Municipal Building C&C

Discussion in 'Photography Beginners' Forum' started by Airborne_Guy, Jul 22, 2010.

  1. Airborne_Guy

    Airborne_Guy TPF Noob!

    Joined:
    Jul 12, 2010
    Messages:
    71
    Likes Received:
    0
    Location:
    Palmdale, CA
    Can others edit my Photos:
    Photos NOT OK to edit
    This is in Van Nuys, California. Kind of wish the van wasn't parked out front.
    thanks for the CC
    [​IMG]

    I'm planning on taking a college class this fall to help me with pretty much everything! Thanks again!
     
  2. Juice

    Juice TPF Noob!

    Joined:
    Jul 1, 2010
    Messages:
    419
    Likes Received:
    51
    Location:
    Varies
    Can others edit my Photos:
    Photos OK to edit
    The vignetting seems a little strong. I like the palm tree placement.
     
  3. supraman215

    supraman215 TPF Noob!

    Joined:
    Oct 25, 2006
    Messages:
    979
    Likes Received:
    12
    Location:
    Philadelphia
    Can others edit my Photos:
    Photos OK to edit
    was this in a movie? Looks familiar.
     
  4. IceEateer

    IceEateer TPF Noob!

    Joined:
    Jun 23, 2010
    Messages:
    98
    Likes Received:
    1
    Can others edit my Photos:
    Photos OK to edit
    On the money.
     
  5. dak1b

    dak1b TPF Noob!

    Joined:
    Jun 30, 2009
    Messages:
    1,554
    Likes Received:
    0
    Location:
    Northern California
    Can others edit my Photos:
    Photos OK to edit
    agree.

    too much vivid blue on top corners...
     
  6. Morpheuss

    Morpheuss TPF Noob!

    Joined:
    Jul 4, 2010
    Messages:
    596
    Likes Received:
    0
    Location:
    South Carolina
    Can others edit my Photos:
    Photos OK to edit
    I really like it and I'm with you about that van
     
  7. Airborne_Guy

    Airborne_Guy TPF Noob!

    Joined:
    Jul 12, 2010
    Messages:
    71
    Likes Received:
    0
    Location:
    Palmdale, CA
    Can others edit my Photos:
    Photos NOT OK to edit
    Thanks for the input! I'll work on PP when I use it.
     
  8. Christie Photo

    Christie Photo No longer a newbie, moving up!

    Joined:
    Jan 7, 2005
    Messages:
    7,006
    Likes Received:
    67
    Location:
    Kankakee, IL
    There is no light hitting the front of the building. And, as you say, there are cars in front. These are two huge problems, requiring a different time of day... maybe a completely different day when parking isn't a problem.

    -Pete
     
  9. Airborne_Guy

    Airborne_Guy TPF Noob!

    Joined:
    Jul 12, 2010
    Messages:
    71
    Likes Received:
    0
    Location:
    Palmdale, CA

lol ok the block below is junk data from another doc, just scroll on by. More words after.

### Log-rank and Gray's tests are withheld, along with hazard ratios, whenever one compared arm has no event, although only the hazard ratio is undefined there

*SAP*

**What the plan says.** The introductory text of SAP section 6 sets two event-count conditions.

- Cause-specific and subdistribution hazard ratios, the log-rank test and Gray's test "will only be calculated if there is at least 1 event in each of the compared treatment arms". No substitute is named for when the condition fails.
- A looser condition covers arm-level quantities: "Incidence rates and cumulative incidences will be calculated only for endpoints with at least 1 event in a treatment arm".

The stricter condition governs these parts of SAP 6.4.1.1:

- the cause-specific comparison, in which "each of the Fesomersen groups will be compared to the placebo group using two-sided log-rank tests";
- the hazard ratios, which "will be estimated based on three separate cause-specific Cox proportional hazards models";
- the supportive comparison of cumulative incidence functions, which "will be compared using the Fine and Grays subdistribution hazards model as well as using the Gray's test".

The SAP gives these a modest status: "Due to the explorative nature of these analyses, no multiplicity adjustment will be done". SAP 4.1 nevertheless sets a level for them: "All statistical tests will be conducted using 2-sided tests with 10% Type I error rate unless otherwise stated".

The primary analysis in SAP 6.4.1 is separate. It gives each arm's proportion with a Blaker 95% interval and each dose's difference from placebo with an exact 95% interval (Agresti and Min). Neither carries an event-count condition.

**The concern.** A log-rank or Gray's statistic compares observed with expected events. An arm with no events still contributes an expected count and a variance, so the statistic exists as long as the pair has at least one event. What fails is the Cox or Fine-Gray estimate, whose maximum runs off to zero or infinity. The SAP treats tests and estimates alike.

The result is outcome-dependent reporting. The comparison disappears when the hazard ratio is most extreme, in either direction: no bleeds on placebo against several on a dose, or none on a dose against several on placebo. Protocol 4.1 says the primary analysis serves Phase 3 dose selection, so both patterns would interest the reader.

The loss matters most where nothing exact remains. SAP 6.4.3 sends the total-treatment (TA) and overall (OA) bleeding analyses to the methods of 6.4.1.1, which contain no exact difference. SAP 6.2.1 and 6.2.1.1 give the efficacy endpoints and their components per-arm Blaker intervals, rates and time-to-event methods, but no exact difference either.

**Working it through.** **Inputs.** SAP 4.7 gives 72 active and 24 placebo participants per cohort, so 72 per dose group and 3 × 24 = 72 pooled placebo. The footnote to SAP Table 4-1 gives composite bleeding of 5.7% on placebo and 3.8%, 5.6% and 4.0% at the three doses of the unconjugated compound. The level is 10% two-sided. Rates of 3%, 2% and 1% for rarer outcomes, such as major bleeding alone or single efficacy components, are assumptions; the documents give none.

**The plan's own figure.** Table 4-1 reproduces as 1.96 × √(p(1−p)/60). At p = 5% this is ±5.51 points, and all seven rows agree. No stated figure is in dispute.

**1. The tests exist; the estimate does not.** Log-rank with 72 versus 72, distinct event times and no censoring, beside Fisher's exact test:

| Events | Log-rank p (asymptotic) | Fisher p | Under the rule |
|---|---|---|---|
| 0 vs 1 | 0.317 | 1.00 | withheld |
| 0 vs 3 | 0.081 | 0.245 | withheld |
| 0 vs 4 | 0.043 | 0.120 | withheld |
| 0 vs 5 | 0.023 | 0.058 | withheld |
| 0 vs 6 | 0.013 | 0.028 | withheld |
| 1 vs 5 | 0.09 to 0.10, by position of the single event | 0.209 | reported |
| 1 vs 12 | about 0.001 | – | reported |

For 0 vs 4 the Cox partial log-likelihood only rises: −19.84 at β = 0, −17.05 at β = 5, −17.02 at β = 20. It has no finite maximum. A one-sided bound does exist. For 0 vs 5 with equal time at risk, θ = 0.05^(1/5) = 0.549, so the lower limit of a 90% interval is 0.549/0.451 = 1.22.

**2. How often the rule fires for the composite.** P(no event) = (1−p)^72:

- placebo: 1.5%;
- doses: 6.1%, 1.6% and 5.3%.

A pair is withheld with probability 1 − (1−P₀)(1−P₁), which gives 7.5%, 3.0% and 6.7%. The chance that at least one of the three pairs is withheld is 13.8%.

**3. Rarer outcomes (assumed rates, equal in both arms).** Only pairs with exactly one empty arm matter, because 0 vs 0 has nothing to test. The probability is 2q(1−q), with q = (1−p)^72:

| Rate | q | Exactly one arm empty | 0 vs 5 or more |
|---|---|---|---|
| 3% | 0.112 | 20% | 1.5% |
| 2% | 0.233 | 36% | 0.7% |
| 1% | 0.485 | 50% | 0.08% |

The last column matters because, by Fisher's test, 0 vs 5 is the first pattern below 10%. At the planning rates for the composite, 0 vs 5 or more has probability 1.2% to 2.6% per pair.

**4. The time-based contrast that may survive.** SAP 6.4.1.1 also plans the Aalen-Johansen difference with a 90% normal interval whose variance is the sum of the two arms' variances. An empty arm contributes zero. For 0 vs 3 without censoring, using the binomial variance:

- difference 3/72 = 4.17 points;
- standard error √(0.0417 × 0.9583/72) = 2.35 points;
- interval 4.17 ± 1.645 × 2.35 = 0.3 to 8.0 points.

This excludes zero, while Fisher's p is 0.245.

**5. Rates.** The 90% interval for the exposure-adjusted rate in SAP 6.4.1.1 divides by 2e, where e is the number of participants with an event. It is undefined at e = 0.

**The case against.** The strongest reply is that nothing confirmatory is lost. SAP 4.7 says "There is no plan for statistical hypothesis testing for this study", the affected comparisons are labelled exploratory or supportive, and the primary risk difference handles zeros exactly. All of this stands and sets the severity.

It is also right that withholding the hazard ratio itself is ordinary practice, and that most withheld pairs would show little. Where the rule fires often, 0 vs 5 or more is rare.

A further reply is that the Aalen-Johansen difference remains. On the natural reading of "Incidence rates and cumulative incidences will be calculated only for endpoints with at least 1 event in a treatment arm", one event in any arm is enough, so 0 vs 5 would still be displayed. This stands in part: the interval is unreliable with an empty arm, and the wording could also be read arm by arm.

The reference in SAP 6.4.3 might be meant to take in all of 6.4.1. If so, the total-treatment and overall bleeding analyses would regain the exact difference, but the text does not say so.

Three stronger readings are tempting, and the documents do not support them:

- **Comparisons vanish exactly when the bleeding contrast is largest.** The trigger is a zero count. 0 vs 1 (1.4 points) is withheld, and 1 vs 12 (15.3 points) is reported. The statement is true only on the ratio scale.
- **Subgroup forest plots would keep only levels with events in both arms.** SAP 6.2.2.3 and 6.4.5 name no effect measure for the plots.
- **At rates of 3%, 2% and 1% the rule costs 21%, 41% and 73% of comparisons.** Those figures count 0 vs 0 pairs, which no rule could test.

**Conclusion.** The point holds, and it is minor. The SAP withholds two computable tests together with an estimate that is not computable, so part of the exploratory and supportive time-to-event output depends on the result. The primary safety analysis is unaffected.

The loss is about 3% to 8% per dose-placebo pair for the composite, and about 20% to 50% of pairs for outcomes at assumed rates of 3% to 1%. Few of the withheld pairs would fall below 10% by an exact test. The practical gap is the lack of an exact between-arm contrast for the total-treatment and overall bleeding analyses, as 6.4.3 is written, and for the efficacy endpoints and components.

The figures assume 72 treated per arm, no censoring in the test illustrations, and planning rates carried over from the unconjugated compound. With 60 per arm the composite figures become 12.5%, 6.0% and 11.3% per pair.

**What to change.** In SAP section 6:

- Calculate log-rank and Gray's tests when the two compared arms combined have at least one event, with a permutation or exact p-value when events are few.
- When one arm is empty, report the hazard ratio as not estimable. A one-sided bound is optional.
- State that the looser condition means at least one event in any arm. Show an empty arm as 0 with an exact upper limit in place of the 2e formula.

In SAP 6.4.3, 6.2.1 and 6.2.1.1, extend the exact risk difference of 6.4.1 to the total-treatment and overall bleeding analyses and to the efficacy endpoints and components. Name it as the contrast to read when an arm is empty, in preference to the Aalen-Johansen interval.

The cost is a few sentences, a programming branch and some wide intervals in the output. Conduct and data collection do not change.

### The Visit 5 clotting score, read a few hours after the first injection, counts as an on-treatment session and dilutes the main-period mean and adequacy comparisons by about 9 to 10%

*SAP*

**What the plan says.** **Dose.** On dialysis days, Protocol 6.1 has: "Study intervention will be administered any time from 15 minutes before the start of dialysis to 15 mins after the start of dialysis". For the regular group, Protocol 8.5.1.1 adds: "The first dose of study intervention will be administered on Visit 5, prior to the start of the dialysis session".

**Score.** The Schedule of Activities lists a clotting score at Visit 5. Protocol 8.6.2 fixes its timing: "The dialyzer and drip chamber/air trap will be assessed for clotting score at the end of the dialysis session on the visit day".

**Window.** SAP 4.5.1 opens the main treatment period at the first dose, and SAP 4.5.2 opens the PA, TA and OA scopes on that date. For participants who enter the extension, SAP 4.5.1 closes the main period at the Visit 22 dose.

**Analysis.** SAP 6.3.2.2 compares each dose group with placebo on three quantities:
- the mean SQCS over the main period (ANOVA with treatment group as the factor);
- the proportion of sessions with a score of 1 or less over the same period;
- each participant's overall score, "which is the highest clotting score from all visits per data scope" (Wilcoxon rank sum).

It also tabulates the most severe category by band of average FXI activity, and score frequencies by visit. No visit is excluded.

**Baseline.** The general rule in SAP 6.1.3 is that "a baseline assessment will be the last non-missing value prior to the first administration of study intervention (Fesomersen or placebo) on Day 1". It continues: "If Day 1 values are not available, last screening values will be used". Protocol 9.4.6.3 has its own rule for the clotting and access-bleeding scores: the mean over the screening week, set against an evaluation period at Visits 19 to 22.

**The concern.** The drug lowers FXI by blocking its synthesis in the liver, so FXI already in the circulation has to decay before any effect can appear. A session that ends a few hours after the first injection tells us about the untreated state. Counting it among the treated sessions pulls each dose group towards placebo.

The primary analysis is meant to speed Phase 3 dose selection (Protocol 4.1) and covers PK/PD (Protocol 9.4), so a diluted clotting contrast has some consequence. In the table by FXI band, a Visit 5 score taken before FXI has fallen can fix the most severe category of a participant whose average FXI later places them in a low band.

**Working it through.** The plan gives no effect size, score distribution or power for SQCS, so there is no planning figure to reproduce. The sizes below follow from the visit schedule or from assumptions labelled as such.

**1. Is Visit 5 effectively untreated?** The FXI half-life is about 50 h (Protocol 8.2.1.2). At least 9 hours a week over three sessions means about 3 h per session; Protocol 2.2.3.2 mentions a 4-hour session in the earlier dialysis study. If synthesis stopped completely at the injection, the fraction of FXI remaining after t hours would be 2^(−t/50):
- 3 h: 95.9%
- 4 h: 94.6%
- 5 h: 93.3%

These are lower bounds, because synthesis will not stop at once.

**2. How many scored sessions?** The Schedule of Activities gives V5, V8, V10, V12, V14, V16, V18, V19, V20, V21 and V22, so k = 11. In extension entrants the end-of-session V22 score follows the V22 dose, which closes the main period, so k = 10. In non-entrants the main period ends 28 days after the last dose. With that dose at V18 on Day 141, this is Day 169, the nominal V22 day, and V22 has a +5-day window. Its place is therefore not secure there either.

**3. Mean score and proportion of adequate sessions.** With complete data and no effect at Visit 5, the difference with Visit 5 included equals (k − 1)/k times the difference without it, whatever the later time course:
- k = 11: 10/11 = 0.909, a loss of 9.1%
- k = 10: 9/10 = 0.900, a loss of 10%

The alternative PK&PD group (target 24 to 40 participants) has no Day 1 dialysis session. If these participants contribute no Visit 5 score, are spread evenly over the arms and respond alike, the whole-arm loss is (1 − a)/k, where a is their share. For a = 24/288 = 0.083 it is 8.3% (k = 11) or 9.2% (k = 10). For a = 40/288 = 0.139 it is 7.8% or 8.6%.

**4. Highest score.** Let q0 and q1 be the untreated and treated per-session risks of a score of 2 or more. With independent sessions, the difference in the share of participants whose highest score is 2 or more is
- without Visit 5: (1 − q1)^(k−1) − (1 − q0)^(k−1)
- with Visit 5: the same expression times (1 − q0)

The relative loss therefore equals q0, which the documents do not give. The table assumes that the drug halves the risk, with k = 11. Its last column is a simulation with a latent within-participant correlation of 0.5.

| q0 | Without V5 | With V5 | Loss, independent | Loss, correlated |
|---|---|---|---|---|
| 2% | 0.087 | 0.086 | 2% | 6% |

Can others edit my Photos:
    Photos NOT OK to edit
    Light in front of building, check. I took this after I left a meeting with our higher. But I want light in front of the building or a building is what you are saying?
     
  10. Christie Photo

    Christie Photo No longer a newbie, moving up!

    Joined:
    Jan 7, 2005
    Messages:
    7,006
    Likes Received:
    67
    Location:
    Kankakee, IL
    Yeah... the building is clearly your subject. Your main light (the sun) is striking the building from behind. See that nice light along the entire line of the building's edge? Imagine that happening on the front of the building... light skimming across the whole surface, communicating the shape and texture.

    Here you have only the open sky (your fill light) on the front.

    I do like the perfectly symmetrical approach.

    -Pete
     
  11. Airborne_Guy

    Airborne_Guy TPF Noob!

    Joined:
    Jul 12, 2010
    Messages:
    71
    Likes Received:
    0
    Location:
    Palmdale, CA
    Can others edit my Photos:
    Photos NOT OK to edit
    OK I see what youre saying. If Im not mistaken, light to the front will make the "shapes"of the building stand out more. Im sorry, Im new to this...
     
  12. Christie Photo

    Christie Photo No longer a newbie, moving up!

    Joined:
    Jan 7, 2005
    Messages:
    7,006
    Likes Received:
    67
    Location:
    Kankakee, IL

    No need to apologize. That's what this place is all about.

    Think of a portrait. Would you first consider lighting the person from behind? It's the same with buildings. Get some light on the front.

    But, like portraits, straight-on, flat lighting won't tell the whole story, at least not in a flattering way. So it's really more the SHADOWS that will make the features of a building stand out.

    A photograph is a two dimensional representation of a three dimensional scene. To communicate shape and texture in two dimensions, shadow is necessary. Think of how you first added shadow and highlight when drawing a picture of a sphere, and how it no longer appeared as a ring or a disc.

    So if you return to that building at a time of day when the sun is hitting the front of the building from one side, you would better see the shape and texture of the building's features. And if you go on a Sunday, maybe no cars in front.

    -Pete
     

Share This Page